The company, founded in 2013 by Shu and his friend Greg Orlowski, has faced criticism from large investors and activists in the run-up to its IPO over its business model.

Deliveroo’s app allows consumers to order grocery and food on demand, and the firm relies on a network of gig-economy riders to ferry the goods out.

At least six investment firms, including Aviva Investors, Rathbones, Legal & General, and Standard Life Aberdeen, announced they wouldn’t invest in Deliveroo. Some cited both its lack of full-year profitability, and the threat posed to future profitability by its ongoing reliance on gig-economy riders.

“Deliveroo has gone from hero to zero as the much-hyped stock market debut falls flat on its face,” said AJ Bell investment director Russ Mould on Wednesday. “It had better get used to the nickname ‘Flopperoo’.”

Read the original article on Business Insider

Deliveroo slumps 30% at its London trading debut after pricing shares well below the lower end of IPO range

Deliveroo CEO Will Shu
Deliveroo CEO, Will Shu.

  • Deliveroo shares tumbled 30% at its market debut by opening well below the price of its IPO.
  • The firm’s shares fell to as much as 271 pence per share, below its offering price of 390 pence.
  • Deliveroo began trading on the London Stock Exchange on Wednesday under the ticker “ROO.”
  • See more stories on Insider’s business page.

Deliveroo fell as much as 30% in the food delivery-startup’s public trading debut on Wednesday, marking a downbeat start to the biggest initial public offering in London in a decade.

The company’s shares were trading at an intraday low of 271 pence ($3.78) per share, lower than the offering price of 390 pence ($5.35). The price recovered to 313 pence ($4.31) at 8:45 a.m. London time.

“Deliveroo has gone from hero to zero as the much-hyped stock market debut falls flat on its face,” said AJ Bell investment director Russ Mould. “It had better get used to the nickname ‘Flopperoo’.”

The UK-based company had priced 384.6 million shares at 390 pence per share, the bottom of its marketed range between 390 pence and 410 pence ($5.65), hoping to target a valuation of 7.6 billion pounds ($10.5 billion). But it’s the first of London’s top five deals this year that wasn’t able to open at its highest targeted valuation, shedding more than 2 billion pounds ($2.7 billion) in market value on its trading debut.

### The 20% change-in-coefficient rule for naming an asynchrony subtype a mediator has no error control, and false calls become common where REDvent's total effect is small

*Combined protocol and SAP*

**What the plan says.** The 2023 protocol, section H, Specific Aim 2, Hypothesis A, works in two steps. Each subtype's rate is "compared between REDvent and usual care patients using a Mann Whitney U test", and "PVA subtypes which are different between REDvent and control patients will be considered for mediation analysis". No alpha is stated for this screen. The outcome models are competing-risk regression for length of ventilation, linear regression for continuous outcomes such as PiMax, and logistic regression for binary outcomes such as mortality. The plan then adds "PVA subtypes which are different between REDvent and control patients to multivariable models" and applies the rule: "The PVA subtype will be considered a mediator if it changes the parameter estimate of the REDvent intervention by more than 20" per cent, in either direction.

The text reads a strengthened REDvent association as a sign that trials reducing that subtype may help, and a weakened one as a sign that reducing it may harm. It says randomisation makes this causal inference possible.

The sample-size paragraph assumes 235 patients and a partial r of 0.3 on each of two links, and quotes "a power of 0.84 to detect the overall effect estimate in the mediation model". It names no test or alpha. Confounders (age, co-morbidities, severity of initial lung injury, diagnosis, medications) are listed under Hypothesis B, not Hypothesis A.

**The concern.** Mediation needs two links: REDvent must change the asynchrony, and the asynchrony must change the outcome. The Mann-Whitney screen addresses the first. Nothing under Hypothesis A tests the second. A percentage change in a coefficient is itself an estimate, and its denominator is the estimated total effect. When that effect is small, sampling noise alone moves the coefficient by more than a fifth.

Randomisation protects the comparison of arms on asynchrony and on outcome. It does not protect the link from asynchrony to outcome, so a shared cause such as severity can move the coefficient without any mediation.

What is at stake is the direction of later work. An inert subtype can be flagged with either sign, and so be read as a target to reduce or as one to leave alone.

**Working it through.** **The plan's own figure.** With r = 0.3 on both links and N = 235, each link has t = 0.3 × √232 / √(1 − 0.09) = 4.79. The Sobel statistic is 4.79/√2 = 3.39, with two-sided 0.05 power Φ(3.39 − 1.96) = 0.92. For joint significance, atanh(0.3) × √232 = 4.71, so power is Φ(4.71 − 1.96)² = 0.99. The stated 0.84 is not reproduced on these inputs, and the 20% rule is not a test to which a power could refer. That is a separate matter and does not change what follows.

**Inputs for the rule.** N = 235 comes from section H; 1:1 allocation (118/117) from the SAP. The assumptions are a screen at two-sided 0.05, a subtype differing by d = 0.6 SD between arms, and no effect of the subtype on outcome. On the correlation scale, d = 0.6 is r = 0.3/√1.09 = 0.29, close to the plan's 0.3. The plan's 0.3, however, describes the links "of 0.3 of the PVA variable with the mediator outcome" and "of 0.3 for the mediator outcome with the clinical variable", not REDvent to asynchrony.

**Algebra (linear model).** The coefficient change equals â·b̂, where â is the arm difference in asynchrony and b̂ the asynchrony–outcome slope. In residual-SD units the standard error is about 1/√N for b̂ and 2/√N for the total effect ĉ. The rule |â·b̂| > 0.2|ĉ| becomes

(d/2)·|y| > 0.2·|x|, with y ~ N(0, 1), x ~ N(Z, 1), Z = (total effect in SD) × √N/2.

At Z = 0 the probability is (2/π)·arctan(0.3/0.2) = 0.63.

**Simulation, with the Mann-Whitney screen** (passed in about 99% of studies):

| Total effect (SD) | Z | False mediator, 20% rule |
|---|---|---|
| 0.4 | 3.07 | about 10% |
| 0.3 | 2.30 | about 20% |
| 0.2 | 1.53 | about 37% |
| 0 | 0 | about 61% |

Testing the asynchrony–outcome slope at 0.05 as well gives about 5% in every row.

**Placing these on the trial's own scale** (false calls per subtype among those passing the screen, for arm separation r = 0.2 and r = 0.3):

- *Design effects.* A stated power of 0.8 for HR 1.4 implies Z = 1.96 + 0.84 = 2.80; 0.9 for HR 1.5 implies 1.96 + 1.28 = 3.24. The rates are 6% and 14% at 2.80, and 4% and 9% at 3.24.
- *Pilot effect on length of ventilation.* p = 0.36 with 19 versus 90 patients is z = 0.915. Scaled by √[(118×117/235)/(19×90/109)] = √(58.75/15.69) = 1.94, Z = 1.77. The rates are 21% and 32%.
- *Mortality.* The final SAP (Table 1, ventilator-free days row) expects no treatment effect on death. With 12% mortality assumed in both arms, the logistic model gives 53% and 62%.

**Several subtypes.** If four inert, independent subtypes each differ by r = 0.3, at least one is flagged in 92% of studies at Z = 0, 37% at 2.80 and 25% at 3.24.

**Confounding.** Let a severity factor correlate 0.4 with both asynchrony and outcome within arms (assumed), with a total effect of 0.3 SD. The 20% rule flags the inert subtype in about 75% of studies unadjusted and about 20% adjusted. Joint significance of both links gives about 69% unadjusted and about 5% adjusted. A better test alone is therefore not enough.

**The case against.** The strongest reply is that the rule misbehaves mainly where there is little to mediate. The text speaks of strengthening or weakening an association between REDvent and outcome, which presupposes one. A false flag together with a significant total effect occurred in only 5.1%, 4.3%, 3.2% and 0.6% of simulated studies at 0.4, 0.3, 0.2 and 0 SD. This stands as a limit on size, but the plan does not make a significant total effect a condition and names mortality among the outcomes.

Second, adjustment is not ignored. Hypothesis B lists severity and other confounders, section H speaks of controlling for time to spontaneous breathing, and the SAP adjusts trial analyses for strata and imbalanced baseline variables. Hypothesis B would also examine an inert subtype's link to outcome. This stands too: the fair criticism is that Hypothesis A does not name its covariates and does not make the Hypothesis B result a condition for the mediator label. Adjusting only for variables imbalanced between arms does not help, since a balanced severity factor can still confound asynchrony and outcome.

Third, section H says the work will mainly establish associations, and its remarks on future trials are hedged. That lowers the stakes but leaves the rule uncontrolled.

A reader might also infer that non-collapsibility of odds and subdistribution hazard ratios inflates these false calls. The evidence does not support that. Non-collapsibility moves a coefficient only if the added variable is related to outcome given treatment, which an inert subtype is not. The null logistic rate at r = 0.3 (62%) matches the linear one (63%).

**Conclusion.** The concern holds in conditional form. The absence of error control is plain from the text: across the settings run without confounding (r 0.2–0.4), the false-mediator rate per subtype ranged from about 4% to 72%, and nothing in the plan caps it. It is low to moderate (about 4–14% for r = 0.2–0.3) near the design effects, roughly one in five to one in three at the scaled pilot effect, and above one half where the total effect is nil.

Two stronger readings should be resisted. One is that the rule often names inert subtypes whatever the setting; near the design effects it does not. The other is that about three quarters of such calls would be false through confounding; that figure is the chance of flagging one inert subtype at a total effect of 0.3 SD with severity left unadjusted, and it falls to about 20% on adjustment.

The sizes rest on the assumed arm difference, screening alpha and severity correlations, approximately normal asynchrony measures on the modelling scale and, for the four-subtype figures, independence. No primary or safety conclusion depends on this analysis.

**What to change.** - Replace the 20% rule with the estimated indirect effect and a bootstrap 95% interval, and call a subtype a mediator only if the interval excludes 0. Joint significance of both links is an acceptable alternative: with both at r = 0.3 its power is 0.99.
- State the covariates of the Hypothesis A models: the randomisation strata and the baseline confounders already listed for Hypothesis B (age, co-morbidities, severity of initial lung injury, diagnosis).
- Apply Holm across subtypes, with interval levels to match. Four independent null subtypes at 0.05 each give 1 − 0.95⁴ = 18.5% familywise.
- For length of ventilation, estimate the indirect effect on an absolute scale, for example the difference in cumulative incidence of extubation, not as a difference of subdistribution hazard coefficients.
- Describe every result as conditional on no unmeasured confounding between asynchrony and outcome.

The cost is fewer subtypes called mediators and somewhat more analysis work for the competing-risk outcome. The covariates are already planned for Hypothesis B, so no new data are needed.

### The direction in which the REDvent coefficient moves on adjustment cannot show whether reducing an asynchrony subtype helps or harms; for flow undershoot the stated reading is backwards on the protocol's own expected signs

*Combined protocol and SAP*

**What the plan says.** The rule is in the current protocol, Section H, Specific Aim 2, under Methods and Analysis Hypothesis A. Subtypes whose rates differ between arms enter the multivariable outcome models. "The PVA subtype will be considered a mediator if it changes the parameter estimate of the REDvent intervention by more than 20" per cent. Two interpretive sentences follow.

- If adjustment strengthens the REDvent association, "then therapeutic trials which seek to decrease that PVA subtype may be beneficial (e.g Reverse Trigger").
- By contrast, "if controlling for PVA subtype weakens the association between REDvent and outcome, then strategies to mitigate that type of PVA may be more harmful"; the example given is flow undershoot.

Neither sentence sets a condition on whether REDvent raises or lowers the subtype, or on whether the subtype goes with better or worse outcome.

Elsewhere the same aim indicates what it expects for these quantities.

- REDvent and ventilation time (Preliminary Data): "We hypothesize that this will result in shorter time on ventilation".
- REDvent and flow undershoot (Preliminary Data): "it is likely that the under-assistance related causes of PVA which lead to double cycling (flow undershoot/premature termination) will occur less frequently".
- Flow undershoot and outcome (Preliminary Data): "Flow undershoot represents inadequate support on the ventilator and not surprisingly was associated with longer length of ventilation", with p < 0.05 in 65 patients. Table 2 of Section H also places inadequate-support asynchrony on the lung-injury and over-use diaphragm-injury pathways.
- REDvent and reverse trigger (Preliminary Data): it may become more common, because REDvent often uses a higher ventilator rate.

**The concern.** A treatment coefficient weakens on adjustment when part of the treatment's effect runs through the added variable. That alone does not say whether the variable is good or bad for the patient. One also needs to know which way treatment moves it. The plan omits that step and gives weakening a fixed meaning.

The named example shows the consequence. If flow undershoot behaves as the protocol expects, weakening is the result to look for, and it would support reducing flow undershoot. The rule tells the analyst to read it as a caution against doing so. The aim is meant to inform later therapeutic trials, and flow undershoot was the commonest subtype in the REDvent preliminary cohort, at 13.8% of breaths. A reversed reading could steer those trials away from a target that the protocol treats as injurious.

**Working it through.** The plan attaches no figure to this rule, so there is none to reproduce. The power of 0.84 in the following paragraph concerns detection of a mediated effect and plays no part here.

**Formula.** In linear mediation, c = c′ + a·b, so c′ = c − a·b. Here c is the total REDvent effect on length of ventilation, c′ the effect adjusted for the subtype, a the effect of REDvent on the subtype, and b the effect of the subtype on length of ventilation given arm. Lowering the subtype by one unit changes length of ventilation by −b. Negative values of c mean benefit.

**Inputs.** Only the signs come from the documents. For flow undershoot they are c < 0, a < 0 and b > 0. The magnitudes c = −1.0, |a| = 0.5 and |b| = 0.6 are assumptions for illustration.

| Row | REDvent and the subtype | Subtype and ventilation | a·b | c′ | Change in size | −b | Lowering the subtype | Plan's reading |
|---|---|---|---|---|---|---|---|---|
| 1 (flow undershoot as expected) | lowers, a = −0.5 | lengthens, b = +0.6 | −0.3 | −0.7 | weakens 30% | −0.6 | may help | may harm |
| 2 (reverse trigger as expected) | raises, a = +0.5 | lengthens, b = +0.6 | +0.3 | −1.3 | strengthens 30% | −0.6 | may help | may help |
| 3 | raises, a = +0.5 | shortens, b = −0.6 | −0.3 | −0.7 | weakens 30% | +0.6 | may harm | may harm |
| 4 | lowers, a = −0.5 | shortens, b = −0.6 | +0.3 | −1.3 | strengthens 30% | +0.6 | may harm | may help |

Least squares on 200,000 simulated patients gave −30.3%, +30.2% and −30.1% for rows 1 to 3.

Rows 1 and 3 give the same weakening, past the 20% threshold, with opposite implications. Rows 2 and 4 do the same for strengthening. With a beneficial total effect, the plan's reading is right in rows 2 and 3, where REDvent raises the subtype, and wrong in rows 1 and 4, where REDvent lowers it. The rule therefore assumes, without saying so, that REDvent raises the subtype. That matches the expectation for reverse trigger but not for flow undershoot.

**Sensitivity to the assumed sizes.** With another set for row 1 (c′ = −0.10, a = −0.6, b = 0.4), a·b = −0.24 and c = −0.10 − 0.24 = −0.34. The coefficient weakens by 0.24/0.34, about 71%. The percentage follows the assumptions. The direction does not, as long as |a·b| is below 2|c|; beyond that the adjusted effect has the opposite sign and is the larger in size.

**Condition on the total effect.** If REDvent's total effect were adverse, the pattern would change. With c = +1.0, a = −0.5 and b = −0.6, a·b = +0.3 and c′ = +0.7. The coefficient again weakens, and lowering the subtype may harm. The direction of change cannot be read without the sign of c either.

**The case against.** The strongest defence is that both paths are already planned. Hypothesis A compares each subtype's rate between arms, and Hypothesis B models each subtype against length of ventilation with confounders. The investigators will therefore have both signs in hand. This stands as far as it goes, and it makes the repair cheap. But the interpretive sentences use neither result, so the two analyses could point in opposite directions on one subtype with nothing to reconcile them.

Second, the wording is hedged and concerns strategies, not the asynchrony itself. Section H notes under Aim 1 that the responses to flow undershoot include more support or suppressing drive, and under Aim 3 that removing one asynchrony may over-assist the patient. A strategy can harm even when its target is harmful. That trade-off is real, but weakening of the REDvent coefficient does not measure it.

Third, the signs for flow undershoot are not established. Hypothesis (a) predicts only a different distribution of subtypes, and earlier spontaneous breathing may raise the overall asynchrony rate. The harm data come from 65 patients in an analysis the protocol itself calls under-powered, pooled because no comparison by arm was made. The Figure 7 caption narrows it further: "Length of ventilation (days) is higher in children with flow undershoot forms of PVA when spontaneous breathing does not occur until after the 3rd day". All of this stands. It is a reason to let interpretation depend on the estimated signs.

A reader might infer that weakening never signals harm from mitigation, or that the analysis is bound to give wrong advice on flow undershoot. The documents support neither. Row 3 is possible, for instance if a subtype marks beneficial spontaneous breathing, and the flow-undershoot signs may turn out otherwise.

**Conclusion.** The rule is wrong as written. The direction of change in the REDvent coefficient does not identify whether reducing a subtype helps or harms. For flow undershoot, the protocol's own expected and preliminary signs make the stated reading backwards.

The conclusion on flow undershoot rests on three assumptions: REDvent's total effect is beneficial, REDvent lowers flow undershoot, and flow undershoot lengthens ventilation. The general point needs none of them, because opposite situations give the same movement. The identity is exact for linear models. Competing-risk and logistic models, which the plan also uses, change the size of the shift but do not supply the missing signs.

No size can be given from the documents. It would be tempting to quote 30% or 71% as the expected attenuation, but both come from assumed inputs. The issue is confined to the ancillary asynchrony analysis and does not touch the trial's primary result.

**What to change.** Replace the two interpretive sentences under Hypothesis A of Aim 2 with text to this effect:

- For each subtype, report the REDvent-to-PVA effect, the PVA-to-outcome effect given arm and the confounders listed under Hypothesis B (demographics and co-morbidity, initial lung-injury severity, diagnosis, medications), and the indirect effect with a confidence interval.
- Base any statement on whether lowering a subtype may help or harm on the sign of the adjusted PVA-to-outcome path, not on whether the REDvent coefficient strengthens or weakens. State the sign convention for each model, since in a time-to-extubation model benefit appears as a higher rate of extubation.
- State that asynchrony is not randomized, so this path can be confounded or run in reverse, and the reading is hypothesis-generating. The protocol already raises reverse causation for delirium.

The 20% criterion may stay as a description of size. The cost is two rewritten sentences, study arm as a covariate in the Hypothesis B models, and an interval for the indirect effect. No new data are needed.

Analysts say its IPO took a turn for the worse when multiple fund managers said they wouldn’t back the business due to concerns about working practices, spooking many that applied for its shares and possibly racing to dump them.

“It reflects the cautious approach big funds have shown to the stock amid concerns about working practices and governance,” said Neil Wilson, chief market analyst at “A lot of the big UK funds are not on side, which was failure number one.”

Amazon-backed Deliveroo, which trades on the London Stock Exchange under the ticker symbol ROO, raised 1.5 billion pounds ($2.1 billion) via proceeds from investors. It could have raised 1.77 billion pounds ($2.4 billion) had the company priced its shares at the higher end of its IPO range. But its offering was priced at the lower end because of a drop in shares for food-service firms such as JustEat and Delivery Hero on Monday, the Wall Street Journal reported, citing a spokesperson.